Depending on the moment, standards of beauty can be shifty, almost unstable. In the flurry of conversations around desirability, no one stops to ask conventionally beautiful women what it feels like to wear this title. In Nigeria, for instance, insecurity consumes the beautiful, bale and bitter alike.
Here, beauty often comes with an added risk for single women. Usually, no one would place insecurity and beauty in the same sentence, but some women note feeling like easy targets because they are attractive and single. Since beauty is a subjective topic, it is difficult to measure how it exerts violence against women and girls, yet not a few women swear that it plays some part.
“I am always afraid of being hurt. Being beautiful can be harmful.” 26-year-old Antoinette Ibhade has always been what people term attractive. Ibhade was raped in 2017 by a former friend at a party.
Three of the women in the focus group, who are in their late 20s and live alone in the city of Abuja, take extra precautions to ensure their safety. In the age of cab-hailing apps, they do not let drivers drop them at their exact address.
They do so, according to them, because “it is for safety reasons.” Of all the participants who suffered varying levels of abuse, Ibhade appeared the most withdrawn. When probed, she said, “I feel safer now that I don’t go out as much anymore. At least the chances of being assaulted in my home are slim.”
Data backs up the fears of these women as Nigeria ranks 146 out of 167 countries in the National Geographic index of the ‘Worst Countries to be a Woman’. National Geographic teamed up with the Georgetown Institute for Women, Peace and Security and the Peace Research Institute in Oslo to illustrate their 2019-2020 Women, Peace, and Security Index.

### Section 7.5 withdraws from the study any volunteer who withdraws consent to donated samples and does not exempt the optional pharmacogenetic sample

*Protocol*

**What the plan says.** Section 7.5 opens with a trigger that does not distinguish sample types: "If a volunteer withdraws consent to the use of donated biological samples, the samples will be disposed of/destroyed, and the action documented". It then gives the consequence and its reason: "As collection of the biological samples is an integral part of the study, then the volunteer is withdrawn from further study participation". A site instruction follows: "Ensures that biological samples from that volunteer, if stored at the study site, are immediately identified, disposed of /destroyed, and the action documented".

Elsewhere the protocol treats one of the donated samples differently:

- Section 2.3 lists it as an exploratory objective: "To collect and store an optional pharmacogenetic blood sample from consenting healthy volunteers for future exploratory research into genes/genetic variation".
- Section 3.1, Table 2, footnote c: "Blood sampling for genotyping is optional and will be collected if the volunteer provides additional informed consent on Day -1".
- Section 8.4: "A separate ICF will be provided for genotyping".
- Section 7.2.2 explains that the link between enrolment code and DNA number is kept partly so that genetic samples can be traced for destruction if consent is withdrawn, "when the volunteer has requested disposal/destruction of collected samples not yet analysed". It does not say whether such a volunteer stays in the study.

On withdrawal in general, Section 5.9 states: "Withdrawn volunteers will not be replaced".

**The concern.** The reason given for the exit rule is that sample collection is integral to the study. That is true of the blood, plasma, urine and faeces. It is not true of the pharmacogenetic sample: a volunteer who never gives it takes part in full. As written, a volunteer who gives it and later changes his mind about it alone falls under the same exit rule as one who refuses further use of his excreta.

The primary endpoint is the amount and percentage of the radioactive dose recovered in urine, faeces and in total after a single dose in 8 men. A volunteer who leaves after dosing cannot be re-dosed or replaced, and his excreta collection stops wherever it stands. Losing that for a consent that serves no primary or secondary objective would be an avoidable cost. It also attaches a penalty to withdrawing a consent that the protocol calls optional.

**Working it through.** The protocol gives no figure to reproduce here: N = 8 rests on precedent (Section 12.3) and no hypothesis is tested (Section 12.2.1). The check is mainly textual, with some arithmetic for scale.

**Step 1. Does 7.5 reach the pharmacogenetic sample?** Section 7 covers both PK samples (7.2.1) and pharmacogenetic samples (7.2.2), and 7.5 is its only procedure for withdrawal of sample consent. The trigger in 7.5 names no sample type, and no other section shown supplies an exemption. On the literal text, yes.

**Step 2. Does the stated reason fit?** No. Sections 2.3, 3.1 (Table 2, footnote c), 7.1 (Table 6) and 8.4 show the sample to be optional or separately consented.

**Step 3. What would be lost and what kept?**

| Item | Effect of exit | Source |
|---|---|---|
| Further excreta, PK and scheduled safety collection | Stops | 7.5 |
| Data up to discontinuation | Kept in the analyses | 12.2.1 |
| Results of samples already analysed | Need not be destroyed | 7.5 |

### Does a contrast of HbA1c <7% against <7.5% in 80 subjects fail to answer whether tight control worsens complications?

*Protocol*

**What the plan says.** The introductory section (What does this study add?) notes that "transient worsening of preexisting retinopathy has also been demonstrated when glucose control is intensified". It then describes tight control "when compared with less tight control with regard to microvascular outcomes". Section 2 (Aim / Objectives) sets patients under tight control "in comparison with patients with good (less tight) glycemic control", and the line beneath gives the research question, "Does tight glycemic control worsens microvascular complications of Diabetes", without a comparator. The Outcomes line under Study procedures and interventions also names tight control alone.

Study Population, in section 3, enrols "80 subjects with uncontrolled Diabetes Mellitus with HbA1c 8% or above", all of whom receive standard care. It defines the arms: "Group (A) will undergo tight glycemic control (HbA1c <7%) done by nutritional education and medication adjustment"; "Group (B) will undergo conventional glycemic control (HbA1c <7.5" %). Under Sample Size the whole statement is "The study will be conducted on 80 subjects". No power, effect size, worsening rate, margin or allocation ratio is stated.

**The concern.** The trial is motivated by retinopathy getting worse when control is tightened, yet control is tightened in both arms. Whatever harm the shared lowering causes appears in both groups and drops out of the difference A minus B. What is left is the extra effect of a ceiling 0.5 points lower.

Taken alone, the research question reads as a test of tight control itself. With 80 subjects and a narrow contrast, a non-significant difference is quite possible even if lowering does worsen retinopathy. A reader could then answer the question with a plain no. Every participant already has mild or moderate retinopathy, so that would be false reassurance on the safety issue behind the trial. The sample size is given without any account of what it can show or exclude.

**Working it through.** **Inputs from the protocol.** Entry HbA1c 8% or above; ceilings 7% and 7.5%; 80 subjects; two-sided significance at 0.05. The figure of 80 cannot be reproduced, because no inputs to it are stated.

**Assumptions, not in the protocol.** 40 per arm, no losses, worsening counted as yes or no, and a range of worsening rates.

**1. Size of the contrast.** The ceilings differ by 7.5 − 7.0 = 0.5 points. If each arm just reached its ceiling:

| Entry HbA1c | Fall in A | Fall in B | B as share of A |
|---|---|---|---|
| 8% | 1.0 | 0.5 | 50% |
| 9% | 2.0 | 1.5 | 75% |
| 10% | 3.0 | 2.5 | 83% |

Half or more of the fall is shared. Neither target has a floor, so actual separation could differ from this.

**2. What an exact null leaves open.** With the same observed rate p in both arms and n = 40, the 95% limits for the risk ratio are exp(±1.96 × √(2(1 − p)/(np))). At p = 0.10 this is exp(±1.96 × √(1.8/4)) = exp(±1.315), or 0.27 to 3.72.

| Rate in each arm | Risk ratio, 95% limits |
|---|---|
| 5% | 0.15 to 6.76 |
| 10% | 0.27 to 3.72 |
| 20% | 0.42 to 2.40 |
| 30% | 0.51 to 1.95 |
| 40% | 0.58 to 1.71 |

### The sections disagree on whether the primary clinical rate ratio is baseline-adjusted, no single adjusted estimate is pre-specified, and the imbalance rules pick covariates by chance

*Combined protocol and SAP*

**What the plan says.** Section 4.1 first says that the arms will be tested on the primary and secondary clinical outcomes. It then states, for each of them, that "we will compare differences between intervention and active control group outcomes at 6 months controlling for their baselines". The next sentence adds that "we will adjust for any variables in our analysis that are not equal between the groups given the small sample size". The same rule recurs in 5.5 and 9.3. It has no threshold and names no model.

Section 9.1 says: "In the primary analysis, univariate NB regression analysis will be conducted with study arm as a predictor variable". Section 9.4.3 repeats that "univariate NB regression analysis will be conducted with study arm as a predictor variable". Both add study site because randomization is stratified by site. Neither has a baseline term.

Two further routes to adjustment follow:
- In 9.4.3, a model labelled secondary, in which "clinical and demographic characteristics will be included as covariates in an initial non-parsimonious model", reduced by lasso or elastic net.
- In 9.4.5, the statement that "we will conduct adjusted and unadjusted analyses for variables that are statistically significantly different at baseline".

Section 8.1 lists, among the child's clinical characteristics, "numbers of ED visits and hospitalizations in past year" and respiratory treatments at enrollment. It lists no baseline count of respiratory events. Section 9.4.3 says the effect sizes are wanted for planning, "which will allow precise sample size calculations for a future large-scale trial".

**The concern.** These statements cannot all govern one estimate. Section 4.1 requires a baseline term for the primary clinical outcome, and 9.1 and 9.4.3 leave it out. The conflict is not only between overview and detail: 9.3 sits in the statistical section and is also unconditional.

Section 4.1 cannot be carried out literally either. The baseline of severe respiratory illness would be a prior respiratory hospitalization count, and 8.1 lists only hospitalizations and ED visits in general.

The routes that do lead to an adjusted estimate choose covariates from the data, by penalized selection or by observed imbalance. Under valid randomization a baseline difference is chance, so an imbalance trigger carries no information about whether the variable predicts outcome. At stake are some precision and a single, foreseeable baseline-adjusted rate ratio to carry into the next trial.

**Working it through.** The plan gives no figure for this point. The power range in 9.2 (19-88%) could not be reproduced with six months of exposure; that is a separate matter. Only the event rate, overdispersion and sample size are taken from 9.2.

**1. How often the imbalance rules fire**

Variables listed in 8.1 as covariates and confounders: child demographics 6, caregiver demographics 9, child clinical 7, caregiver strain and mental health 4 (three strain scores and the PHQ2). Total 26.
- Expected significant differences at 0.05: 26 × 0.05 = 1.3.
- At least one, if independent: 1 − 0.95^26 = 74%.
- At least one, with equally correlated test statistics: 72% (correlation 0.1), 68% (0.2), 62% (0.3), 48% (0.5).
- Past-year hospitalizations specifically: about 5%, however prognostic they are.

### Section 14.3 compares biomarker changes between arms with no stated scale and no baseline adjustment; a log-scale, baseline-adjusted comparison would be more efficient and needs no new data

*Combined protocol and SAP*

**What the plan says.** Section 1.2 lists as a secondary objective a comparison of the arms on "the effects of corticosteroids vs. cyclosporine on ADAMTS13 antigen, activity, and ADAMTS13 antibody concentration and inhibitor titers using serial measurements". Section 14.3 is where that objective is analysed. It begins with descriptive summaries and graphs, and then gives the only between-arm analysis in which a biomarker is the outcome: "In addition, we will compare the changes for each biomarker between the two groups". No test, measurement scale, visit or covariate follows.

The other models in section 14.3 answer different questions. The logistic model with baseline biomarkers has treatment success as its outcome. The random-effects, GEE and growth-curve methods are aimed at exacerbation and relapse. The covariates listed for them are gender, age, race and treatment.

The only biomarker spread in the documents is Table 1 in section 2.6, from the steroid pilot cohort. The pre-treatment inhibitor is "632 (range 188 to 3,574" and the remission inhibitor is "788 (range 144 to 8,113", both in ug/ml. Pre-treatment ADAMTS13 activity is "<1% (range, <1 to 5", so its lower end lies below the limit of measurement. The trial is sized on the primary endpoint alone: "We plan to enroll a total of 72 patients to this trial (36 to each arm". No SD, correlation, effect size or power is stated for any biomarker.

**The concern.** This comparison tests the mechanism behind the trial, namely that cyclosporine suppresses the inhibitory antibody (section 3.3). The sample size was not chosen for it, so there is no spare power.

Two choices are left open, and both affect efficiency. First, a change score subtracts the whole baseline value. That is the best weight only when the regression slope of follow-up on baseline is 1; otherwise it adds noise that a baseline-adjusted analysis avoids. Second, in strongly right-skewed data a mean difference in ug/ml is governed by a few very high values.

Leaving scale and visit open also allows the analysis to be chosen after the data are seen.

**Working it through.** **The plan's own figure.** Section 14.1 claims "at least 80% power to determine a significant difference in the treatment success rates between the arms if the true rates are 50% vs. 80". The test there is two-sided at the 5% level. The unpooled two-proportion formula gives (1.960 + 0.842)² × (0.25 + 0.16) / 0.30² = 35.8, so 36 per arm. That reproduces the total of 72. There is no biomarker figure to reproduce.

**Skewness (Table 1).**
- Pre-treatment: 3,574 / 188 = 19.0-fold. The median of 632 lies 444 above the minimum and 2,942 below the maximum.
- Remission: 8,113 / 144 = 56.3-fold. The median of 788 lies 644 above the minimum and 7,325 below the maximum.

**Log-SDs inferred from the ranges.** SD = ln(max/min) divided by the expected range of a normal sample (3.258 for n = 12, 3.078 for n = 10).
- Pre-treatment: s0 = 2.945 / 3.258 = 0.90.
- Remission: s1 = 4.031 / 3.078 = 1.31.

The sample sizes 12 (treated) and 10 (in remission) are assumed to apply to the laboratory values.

The index serves as a kind of report card on women’s well-being, ranking 167 countries from best to worst in three key areas: 1). Women’s Inclusion in Society, 2). Sense of Security, and 3). Access to Justice.
The country scored averagely in intimate partner violence and had a poor rate of community safety. This index also measured how safe women felt walking alone at night. Nigeria also has a high rate of organised crime against women.
Ibhade reveals that she was the life of the party and loved to have fun. Working full time as a media relations officer, she references her carefree life before enforcing her new triangular routine (work, church, and home).
“I have witnessed some form of assault in bits and pieces, but none was big enough to scare me until the rape. I mean, women are seen as physically weaker so we are easy to beat, scare or even steal from. People will sympathise with you and tell you to be careful next time. With rape, it is different.
The hounds will come for you. It is like somehow, the world is aware that women are unsafe but the bulk of security efforts is placed on us and not much is done to predators.”
Before the focus group, Ibhade had never shared her story with anyone except a friend who told her to get over it.
As she finished her story, the other women became silent, reflecting on their experiences with assault. One of them commiserated with Ibhade and said, “My own [assaulter] did not get to that.” A woman’s insecurity has many levels. Death, which is the ultimate insecurity fear of all genders, draws the most public sympathy.
In sexual assault crimes, perpetrators are usually defended and justice for the survivor is rarely achieved. A woman is admonished that she is responsible for her security and is to blame when a crime occurs.
Chiamaka Uzondu, like most Nigerian women, was brought up on this principle. The 27-year-old doctor—also based in Abuja—asked the other women, “Why do you think our parents required us to be home earlier than our brothers?”
Everyone intuitively understands that women face more danger. Rather than fixing this disparity through policy, women are advised to dress well, come home early and move in groups.
Uzondu is a fitness enthusiast and loves to run. She noted that although she lives in the Central Area in an estate, she does not run too early in the day. “I have to wait till the sun has almost risen so at least there is a form of light. Also, running during the ‘day’ is a better defense when attacks happen than running at night. ‘Why did you not wait?’ or, ‘Can’t you stay at home?’ These are questions that no victim wants to be asked but you will be asked anyway, not out of concern but as a way of apportioning shared blame,” Uzondu said.
Featured image by Eben Odonkor from Pexels